UPDATED: Unofficial results show METRO bond passing with strong support

METRO
The Metropolitan Transit Authority of Harris County has a $3.5 billion bond referendum on Nov. 5 ballots. (Courtesy Metropolitan Transit Authority of Harris County)

The Metropolitan Transit Authority of Harris County has a $3.5 billion bond referendum on Nov. 5 ballots. (Courtesy Metropolitan Transit Authority of Harris County)

Updated 7:45 a.m. Nov. 6

Voters have given the green light to the Metropolitan Transit Authority of Harris County.

With all voting centers accounted for across the county, unofficial results show METRO passing its $3.5 billion bond referendum with 67.9% of the vote, a total of 222,863 votes. The agency found strong support after early votes were tallied, and that support did not fade at all throughout the counting of Election Day ballots.

The bond money will help fund projects in the agency's $7.5 billion METRONext Moving Forward Plan.

"The referendum's approval signals the beginning of a process to develop the plan's projects," METRO officials said in a statement released Nov. 6. "Those include 290 miles of route enhancements, signature bus service plus accessibility and usability improvements for the disabled and seniors, and other projects, such as 75 miles of METRORapid bus service, 21 new or improved Park & Ride transit centers, and the 16 mile METRORail extension to Hobby Airport, the city of Houston Municipal Court House and the North Shepherd Park and Ride."


The $3.5 billion in bonding authority will be borrowed over the next 20 years, officials said. The METRONext plan outlines start and end points for many of the proposed rail and bus line extensions, but timelines and the specifics of each route will be determined following future public meetings, which have yet to be scheduled.

METRO's plan was endorsed by the Greater Houston Partnership, among other groups. In a statement, partnership CEO Bob Harvey said he was pleased with the public's support.


“This is a good win for Houston, as our ability to quickly and efficiently move people around the region is key to our continued growth and success," he said. "The METRONext plan is reasonable and prudent, and we appreciate the importance METRO placed on fiscal responsibly while enhancing regional mobility."

All results are unofficial until canvassed.


Updated 11 p.m.

With votes tallied from 58 of Harris County's 757 voting centers, the $3.5 billion bond referendum for the Metropolitan Transit Authority of Harris County is still poised to pass with 57.8% of the vote, or 97,408 votes. A total of 46,340 votes have been cast against the referendum as of 11 p.m. on Election Day, but votes continued to be counted late on election night.

A statement from Harris County Clerk Diane Trautman on Nov. 1 warned of slow returns but declined to give a definitive timeline. A recent change in reporting procedure requirements from Texas Secretary of State was anticipated to cause delays, Trautman said.

All results are unofficial until canvassed.


Posted 7:45 p.m.

With early voting results in, the $3.5 billion bond referendum for the Metropolitan Transit Authority of Harris County is on track to pass with 67.9% of voter approval, a total of 91,843 votes. The early voting total also includes absentee ballots.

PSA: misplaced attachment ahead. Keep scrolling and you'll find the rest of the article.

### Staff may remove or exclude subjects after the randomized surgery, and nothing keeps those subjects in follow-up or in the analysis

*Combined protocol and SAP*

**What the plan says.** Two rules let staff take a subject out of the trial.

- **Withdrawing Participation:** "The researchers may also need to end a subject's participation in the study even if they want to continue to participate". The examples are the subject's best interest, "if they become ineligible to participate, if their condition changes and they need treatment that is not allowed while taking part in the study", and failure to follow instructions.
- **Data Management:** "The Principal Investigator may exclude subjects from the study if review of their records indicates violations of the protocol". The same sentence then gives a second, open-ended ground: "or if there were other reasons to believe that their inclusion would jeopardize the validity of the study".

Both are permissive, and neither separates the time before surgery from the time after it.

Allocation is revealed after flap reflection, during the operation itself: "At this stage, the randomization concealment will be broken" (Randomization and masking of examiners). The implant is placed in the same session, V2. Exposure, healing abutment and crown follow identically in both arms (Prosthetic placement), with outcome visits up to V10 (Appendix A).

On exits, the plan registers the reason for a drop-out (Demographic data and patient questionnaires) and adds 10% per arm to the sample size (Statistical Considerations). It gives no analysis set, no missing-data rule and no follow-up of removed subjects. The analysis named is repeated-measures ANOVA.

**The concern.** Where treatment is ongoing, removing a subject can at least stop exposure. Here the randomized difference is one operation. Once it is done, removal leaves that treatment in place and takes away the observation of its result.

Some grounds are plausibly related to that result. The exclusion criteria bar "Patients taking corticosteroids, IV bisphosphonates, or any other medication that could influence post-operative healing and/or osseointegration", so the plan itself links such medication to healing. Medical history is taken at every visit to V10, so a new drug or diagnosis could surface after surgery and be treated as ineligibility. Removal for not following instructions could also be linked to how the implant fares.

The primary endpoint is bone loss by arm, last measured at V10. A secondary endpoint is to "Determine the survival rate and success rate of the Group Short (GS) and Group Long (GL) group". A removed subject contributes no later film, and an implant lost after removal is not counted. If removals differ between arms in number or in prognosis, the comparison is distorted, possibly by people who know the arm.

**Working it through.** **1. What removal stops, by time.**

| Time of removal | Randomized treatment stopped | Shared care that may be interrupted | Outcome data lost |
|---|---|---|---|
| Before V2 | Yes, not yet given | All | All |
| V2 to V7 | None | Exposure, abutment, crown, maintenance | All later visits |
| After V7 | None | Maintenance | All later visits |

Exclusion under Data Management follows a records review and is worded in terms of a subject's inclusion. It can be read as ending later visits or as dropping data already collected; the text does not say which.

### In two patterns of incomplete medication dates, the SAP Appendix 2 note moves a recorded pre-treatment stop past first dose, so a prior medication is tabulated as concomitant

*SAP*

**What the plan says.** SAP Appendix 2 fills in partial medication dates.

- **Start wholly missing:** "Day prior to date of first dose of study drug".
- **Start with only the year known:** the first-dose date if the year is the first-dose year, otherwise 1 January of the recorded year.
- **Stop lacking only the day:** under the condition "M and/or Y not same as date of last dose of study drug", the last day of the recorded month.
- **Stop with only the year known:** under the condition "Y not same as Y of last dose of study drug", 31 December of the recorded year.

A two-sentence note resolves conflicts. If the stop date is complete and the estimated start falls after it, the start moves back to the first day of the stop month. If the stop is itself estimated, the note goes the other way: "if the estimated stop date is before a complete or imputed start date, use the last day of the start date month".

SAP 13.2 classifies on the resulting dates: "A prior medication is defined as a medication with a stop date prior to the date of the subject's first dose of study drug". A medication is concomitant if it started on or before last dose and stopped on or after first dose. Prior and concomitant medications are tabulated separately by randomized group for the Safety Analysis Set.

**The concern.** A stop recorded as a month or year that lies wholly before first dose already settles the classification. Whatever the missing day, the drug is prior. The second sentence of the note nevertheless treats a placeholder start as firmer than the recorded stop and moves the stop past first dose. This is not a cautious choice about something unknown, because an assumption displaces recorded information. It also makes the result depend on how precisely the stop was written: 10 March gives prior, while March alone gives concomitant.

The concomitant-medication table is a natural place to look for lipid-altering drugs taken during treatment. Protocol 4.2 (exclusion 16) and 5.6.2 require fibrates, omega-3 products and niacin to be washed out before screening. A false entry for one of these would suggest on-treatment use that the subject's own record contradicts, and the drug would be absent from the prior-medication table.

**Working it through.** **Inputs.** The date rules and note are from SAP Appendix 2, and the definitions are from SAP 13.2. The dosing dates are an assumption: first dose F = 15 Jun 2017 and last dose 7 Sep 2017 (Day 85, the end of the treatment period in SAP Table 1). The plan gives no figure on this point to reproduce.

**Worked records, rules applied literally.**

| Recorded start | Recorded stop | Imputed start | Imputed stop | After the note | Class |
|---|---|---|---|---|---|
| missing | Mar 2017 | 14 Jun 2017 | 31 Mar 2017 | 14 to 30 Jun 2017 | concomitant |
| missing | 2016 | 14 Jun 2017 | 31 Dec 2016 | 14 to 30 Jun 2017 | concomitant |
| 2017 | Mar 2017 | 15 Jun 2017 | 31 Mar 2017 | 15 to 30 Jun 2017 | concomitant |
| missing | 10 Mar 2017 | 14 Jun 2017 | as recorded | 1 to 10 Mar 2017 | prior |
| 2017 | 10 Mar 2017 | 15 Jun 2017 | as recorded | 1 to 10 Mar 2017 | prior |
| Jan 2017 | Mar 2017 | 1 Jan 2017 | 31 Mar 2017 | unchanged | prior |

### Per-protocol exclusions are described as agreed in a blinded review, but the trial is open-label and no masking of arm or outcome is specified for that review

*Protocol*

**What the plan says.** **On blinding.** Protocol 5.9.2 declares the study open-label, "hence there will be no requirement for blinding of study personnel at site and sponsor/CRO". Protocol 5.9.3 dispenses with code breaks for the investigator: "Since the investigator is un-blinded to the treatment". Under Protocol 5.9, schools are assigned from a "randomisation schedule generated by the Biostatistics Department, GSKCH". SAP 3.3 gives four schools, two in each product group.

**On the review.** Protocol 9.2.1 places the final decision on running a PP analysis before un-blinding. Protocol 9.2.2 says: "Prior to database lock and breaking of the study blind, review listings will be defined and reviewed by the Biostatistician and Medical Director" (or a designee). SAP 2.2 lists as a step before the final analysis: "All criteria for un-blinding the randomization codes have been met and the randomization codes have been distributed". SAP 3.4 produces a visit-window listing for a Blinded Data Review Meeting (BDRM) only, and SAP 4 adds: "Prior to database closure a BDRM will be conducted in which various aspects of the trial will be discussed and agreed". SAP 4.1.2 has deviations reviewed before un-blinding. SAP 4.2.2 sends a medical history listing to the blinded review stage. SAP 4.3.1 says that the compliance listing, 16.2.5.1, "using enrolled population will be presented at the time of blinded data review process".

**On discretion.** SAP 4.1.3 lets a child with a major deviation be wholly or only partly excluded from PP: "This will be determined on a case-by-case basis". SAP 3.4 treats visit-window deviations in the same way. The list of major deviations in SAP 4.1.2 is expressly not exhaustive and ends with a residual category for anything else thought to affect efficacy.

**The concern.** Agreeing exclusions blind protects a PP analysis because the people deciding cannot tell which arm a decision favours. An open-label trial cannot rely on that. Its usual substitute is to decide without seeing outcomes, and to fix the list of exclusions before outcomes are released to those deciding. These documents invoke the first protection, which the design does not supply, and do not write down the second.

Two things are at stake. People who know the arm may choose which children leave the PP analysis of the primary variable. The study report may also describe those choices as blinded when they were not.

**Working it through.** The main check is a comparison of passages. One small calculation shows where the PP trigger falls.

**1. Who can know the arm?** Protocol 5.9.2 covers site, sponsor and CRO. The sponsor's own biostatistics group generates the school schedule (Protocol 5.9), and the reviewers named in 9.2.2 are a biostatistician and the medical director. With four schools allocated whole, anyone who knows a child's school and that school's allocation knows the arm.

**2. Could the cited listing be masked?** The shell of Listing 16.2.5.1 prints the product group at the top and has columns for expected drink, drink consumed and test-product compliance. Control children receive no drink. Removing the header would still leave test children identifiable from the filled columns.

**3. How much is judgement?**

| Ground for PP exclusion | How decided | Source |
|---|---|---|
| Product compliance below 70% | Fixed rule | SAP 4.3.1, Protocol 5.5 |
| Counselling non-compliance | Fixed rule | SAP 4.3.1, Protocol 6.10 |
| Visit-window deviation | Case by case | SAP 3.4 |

The referendum, which was placed before voters across the county, will allow METRO to borrow the $3.5 billion over the next 20 years to fund projects ranging from new light rail lines to new rapid transit bus routes.

Specifics on how the bond money will be used are laid out in the agency’s METRONext Moving Forward Plan, which calls for 75 miles of new rapid bus service, 16 miles of new light rail—including an extension to Hobby Airport—and new construction or improvements on 21 park and ride stations. The plan also calls for new or improved high occupancy vehicle lanes, including two-way HOV lanes along I-45 North, I-10 West, Hwy. 249 and parts of Hwy. 59 Southwest.

The bond attracted the endorsements of several Houston area economic development and transportation groups, including the Greater Houston Partnership, Transportation Advocacy Group’s Houston chapter and the Houston Association of Realtors.

The funding, along with $500 million in local funds, could also help bring in another $3.5 billion in federal matching funds, according to METRO estimates. Funds will only be borrowed when projects are fully developed and funded by other sources, METRO Board Chairperson Carrin Patman said.

METRO will finance the bonds using money collected through a $0.01 sales tax throughout Harris County. The sales tax rate will not be affected by the bond, and METRO does not collect property taxes. Specific timelines for projects are still to be determined and will depend on a variety of factors, officials said, including the federal grant process and additional public comment periods.

In a draft of METRO’s fiscal year 2020 budget, the agency projected to bring in $806 million in sales tax revenue, up from $762 million in fiscal year 2019. About one quarter of sales tax revenue each year goes to METRO’s General Mobility Program, which funds road projects in Harris County and METRO’s 15 member cities.

The last time METRO put a bond referendum on the ballot was in 2003, when voters narrowly approved a $640 million bond that helped pay for METRO's Red Line—which runs through downtown, the museum district and medical center—among other projects.


All results are unofficial until canvassed.
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